Wabi Sabi

The beauty of modesty, the magic behind simplicity

Wabi Sabi is a Japanese worldview that advocates modesty and simplicity as ideas that embody beauty. As a result, it also reflects a special design approach whose influence is growing around the world in general and in the essence of the existence of Vintage in particular.

The Wabi Sabi theory was born hundreds of years ago in Japan. The concept consists of two words. Wabi is a word from the spiritual world whose original meaning refers to the loneliness of life in nature. Sabi is related to material concepts and means “cold” or “withered”. The combination of the two words singular creates a new meaning as “the basis for a new and pure beauty.”

The view behind Wabi Sabi opposes the endless race of life in which most of us are. It advocates looking at the world, recognizing the magic inherent in simplicity, the natural and the existing, and producing pleasure from moments, objects, places, and even human beings for all their flaws. In other words, to know how to enjoy the perfection of imperfection and see the beauty that lies within it.

The philosophy at the base of the Wabi Sabi teaches us to listen to nature, even if we are in the middle of the city. It encourages us to find the magical moments we have forgotten.

From a design point of view, it advocates looking inward into the occupants of the house and the emotional depth of those who live in it, and arranging the house according to the heart. The house is, after all, the fortress of man and it is precisely the fragments, defects and old things in it that are what make it a containing, safe and protective home.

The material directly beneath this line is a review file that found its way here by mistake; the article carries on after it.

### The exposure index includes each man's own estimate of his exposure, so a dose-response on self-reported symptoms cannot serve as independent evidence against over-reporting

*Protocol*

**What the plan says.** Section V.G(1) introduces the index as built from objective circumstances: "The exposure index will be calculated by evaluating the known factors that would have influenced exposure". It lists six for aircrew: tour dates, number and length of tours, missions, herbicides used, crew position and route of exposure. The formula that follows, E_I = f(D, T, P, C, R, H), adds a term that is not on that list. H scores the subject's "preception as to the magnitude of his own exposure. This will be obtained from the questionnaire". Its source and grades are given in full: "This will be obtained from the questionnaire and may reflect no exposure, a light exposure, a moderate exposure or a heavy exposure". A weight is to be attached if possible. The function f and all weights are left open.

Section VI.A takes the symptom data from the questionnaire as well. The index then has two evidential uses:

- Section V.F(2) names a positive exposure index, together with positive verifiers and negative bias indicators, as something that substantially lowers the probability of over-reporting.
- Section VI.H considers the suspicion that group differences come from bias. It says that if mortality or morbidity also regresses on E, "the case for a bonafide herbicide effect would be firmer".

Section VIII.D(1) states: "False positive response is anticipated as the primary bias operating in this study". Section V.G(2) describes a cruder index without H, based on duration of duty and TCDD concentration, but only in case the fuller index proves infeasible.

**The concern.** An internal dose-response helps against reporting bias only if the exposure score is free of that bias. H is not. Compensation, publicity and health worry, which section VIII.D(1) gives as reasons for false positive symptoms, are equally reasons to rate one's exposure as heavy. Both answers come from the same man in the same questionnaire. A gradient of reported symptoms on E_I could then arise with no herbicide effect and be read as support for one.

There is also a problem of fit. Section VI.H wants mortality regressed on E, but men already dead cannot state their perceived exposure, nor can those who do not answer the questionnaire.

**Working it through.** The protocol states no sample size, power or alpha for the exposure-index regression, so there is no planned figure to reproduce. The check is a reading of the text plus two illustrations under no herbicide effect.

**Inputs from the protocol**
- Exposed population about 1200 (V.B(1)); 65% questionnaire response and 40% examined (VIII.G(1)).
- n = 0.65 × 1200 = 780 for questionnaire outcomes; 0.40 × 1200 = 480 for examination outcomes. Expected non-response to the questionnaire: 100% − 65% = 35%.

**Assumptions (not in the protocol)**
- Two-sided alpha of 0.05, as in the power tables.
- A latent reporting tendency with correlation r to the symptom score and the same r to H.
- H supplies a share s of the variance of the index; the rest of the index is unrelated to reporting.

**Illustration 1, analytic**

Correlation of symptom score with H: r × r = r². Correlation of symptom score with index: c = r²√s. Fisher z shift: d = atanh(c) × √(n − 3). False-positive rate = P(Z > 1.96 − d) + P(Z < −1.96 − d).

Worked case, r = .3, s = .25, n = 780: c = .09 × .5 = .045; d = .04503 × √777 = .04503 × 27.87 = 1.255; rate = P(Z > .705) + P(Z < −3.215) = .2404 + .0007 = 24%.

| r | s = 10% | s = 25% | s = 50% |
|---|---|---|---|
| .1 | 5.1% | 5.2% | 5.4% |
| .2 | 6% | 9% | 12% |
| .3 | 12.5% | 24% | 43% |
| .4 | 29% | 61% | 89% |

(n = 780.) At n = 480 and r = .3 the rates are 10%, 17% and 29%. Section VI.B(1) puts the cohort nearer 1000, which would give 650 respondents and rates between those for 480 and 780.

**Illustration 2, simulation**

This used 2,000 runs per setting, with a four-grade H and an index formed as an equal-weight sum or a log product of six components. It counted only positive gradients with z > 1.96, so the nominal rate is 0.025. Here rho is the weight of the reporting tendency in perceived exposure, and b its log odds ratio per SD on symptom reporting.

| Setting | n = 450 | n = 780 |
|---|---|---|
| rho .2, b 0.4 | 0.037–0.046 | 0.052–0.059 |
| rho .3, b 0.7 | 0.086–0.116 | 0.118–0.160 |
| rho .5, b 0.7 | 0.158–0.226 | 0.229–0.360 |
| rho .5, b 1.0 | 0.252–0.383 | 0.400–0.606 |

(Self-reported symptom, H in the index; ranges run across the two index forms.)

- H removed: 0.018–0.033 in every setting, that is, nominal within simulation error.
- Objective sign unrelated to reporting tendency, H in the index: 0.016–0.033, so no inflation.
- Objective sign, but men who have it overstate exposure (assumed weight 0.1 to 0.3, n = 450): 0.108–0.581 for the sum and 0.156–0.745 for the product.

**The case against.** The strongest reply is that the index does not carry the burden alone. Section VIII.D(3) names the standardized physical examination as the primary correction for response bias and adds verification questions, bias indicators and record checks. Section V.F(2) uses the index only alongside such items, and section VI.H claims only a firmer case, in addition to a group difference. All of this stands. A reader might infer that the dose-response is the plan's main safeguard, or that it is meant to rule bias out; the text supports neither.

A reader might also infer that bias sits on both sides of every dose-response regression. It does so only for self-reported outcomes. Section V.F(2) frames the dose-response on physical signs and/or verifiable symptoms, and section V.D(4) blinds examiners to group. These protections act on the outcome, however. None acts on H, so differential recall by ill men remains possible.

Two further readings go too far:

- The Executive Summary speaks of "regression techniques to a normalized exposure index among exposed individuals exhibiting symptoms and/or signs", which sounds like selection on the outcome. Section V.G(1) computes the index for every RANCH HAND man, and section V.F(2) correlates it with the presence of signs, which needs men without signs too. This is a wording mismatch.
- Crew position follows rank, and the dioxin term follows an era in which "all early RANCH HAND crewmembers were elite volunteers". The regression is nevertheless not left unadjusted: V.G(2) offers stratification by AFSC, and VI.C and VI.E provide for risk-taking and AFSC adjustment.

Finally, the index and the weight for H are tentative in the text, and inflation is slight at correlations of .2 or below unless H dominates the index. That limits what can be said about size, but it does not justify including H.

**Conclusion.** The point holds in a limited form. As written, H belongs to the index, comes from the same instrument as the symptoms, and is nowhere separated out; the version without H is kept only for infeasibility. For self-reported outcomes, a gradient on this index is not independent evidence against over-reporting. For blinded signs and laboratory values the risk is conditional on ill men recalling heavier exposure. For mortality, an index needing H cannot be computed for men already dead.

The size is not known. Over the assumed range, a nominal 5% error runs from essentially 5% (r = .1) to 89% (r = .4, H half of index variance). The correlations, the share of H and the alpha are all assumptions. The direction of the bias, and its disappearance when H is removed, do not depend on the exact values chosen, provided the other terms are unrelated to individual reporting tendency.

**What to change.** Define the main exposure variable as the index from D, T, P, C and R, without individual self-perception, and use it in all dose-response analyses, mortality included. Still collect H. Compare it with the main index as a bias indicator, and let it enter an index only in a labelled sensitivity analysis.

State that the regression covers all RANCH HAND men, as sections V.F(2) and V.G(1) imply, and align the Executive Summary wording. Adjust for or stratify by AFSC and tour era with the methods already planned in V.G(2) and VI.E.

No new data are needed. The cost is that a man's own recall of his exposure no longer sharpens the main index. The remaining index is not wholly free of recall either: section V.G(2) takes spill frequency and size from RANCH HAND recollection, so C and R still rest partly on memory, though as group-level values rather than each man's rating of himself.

Wabi Sabi relies on asymmetry, authenticity, spacious and airy space and second-hand items.

Some see the Wabi Sabi as a movement towards minimalism. Beth Compton, author of the book Wabi Sabi, Japanese Wisdom: Finding Happiness in the Little Things, referred to it in an interview with Haaretz and explained: “Minimalism is a work in itself and it requires perfectionism … ideas of simplicity, beauty, usefulness and a story that connects them“.

Wintouch’s winning combination with Wabi Sabi

Oded Yehuda Telosti is a carpenter and ecological artist who performs conservation and interior design work. His work corresponds directly with Wabi Sabi’s worldview and from a worldview that sanctifies modesty, preservation of the existing, recycling, restoration and commemoration.

Take an old closet and turn it into a spectacular dresser in the bath, or take a table and turn it into a dog kennel. These are examples of works that take nature into account – preventing the felling of new trees and the demolition of the homes of other living things. This perception gained renewed validity following the corona crisis that showed us how animals flourished and enjoyed the fact that the world stopped reigning for a long time.

Another facet of Oded’s work is Kintsogi, a Japanese art that is directly influenced by the Wabi Sabi doctrine. Kintsogi creates a golden fusion of fragments and defects of old objects of sentimental value – a fusion that turns the fragment into an aesthetic advantage and a profound statement about the importance of the object in particular and life in general.

People who design their homes in the spirit of Wabi Sabi soak up their home better karma, one that is created from the very consideration of the environment and being attentive to the inner and spiritual depths of their own lives. It’s more than an aesthetic and special design approach, it’s an approach to a healthier and better life.

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